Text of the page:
Project Sponsor: Environmental Research and Education Foundation
Project Cost: $46,000
Investigators: Florentino De la Cruz (PI) and Morton Barlaz (co-PI)
Institution: North Carolina State University
Overview and Objectives
Landfills are the dominant disposal alternative for municipal solid waste (MSW) in the U.S. In 2018, U.S. landfills were estimated to emit 180 Tg (million metric tons) CO2 equivalents (CO2e), making landfills the third and fourth largest sources of anthropogenic methane in the U.S. and globally, respectively. With the exception of the California Landfill Methane Inventory Model (CALMIM), which models methane emissions directly, models estimate emissions by reducing methane production by the fraction of the methane that is collected and the fraction of uncollected methane that is oxidized in the landfill cover soil. This approach can lead to considerable error due to uncertainty in methane production, the time-varying collection efficiency and the fraction oxidized. In a 2016 paper, we showed that models [EPA Greenhouse Gas Reporting Program (GHGRP), Intergovernmental Panel on Climate Change (IPCC) and California Air Resources Board (CARB)] overestimated measured emissions by a factor of 4 to 31 for a young landfill with no gas collection.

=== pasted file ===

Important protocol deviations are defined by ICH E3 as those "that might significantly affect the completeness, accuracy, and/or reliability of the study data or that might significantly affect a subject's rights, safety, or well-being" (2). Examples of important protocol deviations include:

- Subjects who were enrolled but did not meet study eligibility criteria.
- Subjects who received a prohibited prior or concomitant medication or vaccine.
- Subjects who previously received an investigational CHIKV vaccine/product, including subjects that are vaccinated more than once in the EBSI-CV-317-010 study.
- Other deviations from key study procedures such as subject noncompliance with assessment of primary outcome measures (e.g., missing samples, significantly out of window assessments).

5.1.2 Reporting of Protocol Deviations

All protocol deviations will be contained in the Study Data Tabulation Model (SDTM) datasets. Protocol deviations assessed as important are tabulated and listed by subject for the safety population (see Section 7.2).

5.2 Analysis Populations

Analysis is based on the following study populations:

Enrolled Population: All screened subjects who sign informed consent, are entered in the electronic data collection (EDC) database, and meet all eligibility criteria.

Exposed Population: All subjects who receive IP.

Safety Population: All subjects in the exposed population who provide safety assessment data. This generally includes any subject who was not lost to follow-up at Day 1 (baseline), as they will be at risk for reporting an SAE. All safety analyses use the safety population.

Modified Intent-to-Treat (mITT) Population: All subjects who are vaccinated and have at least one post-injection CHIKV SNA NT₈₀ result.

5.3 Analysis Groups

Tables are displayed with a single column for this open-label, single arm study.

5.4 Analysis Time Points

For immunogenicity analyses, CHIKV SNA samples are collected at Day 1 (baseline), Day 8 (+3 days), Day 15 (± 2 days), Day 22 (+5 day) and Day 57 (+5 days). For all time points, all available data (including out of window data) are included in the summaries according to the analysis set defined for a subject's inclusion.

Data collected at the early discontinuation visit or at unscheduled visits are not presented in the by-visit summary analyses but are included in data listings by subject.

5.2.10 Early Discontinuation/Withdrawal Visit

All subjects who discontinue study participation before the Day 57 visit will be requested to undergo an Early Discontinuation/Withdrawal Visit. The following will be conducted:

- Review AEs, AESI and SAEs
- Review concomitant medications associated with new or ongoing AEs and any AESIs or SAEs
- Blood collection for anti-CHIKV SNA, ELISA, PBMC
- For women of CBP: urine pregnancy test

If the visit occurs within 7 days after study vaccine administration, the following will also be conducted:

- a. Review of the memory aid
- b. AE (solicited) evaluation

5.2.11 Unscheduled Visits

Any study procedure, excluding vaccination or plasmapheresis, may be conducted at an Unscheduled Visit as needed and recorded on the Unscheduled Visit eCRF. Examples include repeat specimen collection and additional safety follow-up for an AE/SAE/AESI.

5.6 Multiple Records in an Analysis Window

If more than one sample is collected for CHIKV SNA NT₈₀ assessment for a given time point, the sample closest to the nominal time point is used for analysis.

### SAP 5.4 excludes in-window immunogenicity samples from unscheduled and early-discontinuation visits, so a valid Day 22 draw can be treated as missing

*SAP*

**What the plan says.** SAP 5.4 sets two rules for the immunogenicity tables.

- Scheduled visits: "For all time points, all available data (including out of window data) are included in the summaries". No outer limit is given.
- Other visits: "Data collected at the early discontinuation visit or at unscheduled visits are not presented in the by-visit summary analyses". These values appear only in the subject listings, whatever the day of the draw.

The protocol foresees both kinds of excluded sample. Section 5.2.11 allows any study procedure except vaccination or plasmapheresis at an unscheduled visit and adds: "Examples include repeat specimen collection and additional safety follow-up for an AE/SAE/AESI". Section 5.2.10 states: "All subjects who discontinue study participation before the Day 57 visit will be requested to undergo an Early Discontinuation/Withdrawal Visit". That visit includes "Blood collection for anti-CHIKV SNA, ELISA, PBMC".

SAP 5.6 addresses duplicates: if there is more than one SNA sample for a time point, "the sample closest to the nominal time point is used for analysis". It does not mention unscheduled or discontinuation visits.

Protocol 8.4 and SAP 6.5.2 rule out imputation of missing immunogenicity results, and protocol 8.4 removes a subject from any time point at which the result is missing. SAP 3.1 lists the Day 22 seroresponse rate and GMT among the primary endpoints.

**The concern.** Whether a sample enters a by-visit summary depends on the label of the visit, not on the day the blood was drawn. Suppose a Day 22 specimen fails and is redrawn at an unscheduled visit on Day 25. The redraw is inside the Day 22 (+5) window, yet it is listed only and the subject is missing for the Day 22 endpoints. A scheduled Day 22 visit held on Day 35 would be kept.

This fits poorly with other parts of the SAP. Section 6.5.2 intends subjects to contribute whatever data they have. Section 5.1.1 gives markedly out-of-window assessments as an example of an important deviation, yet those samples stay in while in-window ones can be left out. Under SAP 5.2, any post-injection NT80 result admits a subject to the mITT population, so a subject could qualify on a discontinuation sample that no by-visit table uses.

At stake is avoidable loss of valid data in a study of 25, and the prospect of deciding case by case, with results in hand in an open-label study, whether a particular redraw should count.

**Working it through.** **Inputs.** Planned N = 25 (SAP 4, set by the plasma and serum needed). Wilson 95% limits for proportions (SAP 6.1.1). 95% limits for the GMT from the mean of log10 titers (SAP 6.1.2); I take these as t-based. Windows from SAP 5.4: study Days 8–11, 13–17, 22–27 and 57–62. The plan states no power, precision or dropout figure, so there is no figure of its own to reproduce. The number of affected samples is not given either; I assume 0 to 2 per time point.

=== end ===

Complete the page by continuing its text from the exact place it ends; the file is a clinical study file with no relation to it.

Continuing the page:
The overall objective of the proposed research is to quantitatively evaluate the relationship between measured and modeled methane emissions for at least 4 landfills. In the proposed work, we will extend the 2016 analysis from one young (<3 years old) landfill without gas collection to a set of at least 4 landfills that are more typical (i.e., waste of varying ages and gas collection installed).
For each landfill, we will obtain measured data for methane emissions and collected methane. We will also obtain information required to apply models to calculate production and emissions (e.g., waste quantity and composition, well coverage, soil cover types and coverage). The site-specific data will be used with multiple models (GHGRP, IPCC, CARB, SWICS) to compare modeled and measured emissions. Sensitivity analysis will be conducted to identify critical model inputs and their impact on predicted emissions.
The potential for additional regulation of greenhouse gas emissions is high and it is unlikely that site-specific measurements will be used at each landfill at a useful frequency. Thus, any regulatory scheme is likely to rely on the prediction of emissions using models. It is therefore critical for the waste industry to understand the relationship between measurements and predictive models to effectively comment on proposed regulations.